By  on October 6, 2011

The National Retail Federation is projecting a sharp drop in 2011 holiday retail sales gains to 2.8 percent versus 5.2 percent in 2010, as the consumer mood and economic outlook sours.

Total holiday sales are seen increasing to $465.6 billion, compared with $453 billion last year.

The NRF said holiday 2011 would be “average” for retailers, after last year’s better-than-expected season, though gains were easier to come by a year ago because of depressed figures from 2009.

“Last year, it felt more like we were on the way to recovery. This year it feels different. There’s a question as to whether we are headed to a recovery or not,” Matthew Shay, NRF president and chief executive officer, told WWD.

However, Shay said retailers with “strong promotions and lean inventories” planned are “better prepared” to handle consumer uncertainty than they were in 2008 and 2009 when sales fell.

He said consumers, too, are in a better place, with less debt, increased savings and more product and price information through emerging online sources and social media networking “empowering” them to make wiser purchase decisions.

“Consumers have more access to information than ever,” Shay said. “They’ve figured out how to prioritize their shopping and make smart decisions and will be shopping for “everyday kinds of things that won’t just sit in the closet and have application immediately.”

The NRF noted there’s been 14 consecutive months of retail sales growth and substantial reduction in household debt, which would suggest a stronger holiday season ahead. The trade organization also said the expected 2.8 percent gain is above the 2.6 percent 10-year average. The NRF’s holiday sales figures include sales in November and December at discounters, department stores, grocery stores and specialty stores. The NRF excludes sales at automotive dealers, gas stations and restaurants.

However, continued consumer uncertainty over the stock market, higher gas and food prices, fiscal policy and sputtering job growth are dragging down forecasts.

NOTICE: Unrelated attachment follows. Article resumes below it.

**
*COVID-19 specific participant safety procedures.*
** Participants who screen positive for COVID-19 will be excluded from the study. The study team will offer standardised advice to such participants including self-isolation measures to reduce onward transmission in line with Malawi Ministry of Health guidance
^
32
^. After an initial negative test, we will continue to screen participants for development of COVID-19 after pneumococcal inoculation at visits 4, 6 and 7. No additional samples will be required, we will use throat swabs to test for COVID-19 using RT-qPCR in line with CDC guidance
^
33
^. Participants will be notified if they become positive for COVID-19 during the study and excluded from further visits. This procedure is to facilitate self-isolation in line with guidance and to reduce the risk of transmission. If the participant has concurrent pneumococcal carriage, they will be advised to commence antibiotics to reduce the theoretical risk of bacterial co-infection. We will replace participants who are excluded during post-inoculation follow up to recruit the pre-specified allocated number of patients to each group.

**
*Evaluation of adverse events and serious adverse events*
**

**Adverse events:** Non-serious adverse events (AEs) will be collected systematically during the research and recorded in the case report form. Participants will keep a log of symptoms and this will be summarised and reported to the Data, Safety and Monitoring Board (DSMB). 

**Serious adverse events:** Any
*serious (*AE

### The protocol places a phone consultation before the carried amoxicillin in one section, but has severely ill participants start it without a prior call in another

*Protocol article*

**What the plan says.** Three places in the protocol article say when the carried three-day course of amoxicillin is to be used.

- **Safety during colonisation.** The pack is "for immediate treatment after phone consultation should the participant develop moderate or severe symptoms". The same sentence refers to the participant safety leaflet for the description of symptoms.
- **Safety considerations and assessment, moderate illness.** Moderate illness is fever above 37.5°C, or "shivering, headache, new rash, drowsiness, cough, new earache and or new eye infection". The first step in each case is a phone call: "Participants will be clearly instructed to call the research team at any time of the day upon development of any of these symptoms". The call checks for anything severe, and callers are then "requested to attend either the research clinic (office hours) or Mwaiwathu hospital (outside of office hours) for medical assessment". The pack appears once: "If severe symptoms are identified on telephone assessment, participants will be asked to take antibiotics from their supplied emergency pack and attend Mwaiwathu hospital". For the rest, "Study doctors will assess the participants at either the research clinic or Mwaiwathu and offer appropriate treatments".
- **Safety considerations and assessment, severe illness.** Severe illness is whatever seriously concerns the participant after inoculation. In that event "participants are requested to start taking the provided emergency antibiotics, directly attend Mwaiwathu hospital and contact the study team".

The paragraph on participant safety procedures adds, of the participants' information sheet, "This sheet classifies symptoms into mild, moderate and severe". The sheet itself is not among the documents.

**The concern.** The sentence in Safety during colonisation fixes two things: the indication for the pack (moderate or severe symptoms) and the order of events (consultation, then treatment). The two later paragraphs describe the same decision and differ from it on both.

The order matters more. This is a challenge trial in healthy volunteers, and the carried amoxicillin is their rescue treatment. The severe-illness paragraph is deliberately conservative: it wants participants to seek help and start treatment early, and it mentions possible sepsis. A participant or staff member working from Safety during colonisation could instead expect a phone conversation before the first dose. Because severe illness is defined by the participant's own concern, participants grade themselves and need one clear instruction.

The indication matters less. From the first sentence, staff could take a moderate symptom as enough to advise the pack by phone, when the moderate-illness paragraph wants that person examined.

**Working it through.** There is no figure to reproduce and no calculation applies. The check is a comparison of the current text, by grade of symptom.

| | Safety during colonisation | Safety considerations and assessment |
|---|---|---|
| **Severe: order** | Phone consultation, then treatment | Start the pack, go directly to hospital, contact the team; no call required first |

“Just when you think the U.S. economy is turning around, another factor comes into play that changes the game,” NRF chief economist Jack Kleinhenz said. “How Americans will react to shaky economic data is the question, but the good news for retailers is that shoppers have not yet thrown in the towel.”

The NRF’s holiday sales forecast is based on an economic model including consumer confidence, consumer credit, disposable personal income and monthly sales reports.

The NRF also projected retail Christmas hiring would be essentially flat, with 480,000 to 500,000 seasonal workers compared with 495,000 seasonal employees hired last year. Since last August, the retail industry has added nearly 100,000 jobs, the NRF said.

Despite the projected slowdown in holiday sales, U.S. retail stocks gained ground Wednesday as markets rallied on word that European Union officials were hammering out a plan to recapitalize the region’s banks.

The S&P Retail Index gained 1.4 percent, or 6.83 points, to 499.02 as the Dow Jones Industrial Average rose 1.2 percent, or 131.24 points, to 10,939.95. The fashion gainers included Urban Outfitters Inc., ahead 4.5 percent to $23.49; Aéropostale Inc., 4.1 percent to $11.71; VF Corp., 2.1 percent to $126.18, and Tiffany & Co., 1 percent to $62.58.

In Europe, Frankfurt’s DAX soared 4.9 percent, Paris’ CAC 40 advanced 4.3 percent, Milan’s FTSE MIB closed up 3.9 percent while London’s FTSE 100 rose 3.2 percent.

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